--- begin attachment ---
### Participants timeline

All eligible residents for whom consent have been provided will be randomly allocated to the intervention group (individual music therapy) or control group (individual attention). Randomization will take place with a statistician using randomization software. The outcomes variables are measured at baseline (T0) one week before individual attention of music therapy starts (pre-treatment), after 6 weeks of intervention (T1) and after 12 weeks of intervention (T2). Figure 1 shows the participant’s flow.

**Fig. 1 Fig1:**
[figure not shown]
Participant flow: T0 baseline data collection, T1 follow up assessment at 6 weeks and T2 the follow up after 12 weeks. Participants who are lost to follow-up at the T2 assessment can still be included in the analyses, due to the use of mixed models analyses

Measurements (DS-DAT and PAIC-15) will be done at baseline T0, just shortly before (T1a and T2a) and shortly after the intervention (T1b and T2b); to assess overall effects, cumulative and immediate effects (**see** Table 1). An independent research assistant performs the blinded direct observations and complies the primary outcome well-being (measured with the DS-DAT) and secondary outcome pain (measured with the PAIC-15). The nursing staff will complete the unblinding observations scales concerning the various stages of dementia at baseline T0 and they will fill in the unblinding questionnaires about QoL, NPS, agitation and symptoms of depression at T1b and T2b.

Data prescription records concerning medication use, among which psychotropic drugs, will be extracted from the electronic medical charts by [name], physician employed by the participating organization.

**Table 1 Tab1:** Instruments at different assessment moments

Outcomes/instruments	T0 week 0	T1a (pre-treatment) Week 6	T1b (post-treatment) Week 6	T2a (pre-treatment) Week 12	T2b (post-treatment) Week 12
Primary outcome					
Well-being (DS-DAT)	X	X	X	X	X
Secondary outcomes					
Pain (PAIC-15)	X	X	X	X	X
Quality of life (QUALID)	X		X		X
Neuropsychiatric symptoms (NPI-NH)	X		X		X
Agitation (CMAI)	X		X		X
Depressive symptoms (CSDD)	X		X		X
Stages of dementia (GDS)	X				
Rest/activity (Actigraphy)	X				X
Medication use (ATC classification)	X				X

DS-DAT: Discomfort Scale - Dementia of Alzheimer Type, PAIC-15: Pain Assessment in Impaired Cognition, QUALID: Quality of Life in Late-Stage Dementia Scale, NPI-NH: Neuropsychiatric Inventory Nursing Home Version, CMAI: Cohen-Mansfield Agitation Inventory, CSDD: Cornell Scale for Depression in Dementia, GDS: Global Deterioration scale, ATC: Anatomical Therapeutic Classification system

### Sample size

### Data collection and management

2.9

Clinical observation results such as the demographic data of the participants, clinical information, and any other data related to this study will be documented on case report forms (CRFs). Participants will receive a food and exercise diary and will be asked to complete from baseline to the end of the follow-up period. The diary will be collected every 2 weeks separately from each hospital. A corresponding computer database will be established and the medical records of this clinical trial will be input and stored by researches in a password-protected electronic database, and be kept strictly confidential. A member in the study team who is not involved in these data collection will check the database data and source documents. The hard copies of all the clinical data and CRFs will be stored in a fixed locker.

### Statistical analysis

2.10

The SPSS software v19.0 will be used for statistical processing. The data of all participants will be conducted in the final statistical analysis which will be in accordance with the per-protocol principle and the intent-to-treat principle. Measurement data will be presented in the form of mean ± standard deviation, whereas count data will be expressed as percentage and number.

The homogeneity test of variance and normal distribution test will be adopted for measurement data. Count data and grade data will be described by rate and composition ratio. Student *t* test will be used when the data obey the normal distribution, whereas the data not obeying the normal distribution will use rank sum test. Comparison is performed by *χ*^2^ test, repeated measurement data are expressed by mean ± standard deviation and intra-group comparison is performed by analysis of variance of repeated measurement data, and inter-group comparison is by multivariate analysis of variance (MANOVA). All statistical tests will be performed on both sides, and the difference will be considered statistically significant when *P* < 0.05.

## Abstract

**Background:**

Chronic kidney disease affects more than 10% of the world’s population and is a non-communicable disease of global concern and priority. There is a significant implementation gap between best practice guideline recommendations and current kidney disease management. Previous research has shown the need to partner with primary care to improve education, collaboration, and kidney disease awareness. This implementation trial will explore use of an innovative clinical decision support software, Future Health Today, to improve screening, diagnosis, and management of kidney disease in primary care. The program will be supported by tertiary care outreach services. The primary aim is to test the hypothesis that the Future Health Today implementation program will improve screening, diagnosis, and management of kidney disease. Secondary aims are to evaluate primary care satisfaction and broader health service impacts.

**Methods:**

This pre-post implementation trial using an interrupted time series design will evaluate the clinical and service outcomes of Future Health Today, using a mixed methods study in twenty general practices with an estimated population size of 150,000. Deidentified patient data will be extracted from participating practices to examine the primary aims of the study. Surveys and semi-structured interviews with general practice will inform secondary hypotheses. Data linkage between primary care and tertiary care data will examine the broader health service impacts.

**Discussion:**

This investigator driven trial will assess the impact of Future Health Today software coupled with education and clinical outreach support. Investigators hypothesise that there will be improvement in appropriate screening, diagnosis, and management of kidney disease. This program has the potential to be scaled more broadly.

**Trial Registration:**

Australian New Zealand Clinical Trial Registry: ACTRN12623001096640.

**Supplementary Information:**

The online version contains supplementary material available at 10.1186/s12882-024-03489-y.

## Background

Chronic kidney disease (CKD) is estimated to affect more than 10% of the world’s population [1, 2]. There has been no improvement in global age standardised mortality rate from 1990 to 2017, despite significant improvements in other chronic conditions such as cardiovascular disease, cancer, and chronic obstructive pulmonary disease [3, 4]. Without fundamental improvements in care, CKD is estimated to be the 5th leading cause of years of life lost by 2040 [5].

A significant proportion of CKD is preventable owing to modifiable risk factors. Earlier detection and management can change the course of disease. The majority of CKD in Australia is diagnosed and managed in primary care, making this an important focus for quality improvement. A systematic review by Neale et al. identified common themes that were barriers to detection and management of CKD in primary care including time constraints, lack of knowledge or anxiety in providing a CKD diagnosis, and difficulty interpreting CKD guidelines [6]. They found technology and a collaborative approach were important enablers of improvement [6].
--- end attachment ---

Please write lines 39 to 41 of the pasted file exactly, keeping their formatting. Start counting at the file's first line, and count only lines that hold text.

**Supplementary Information:**

The online version contains supplementary material available at 10.1186/s12882-024-03489-y.

## Background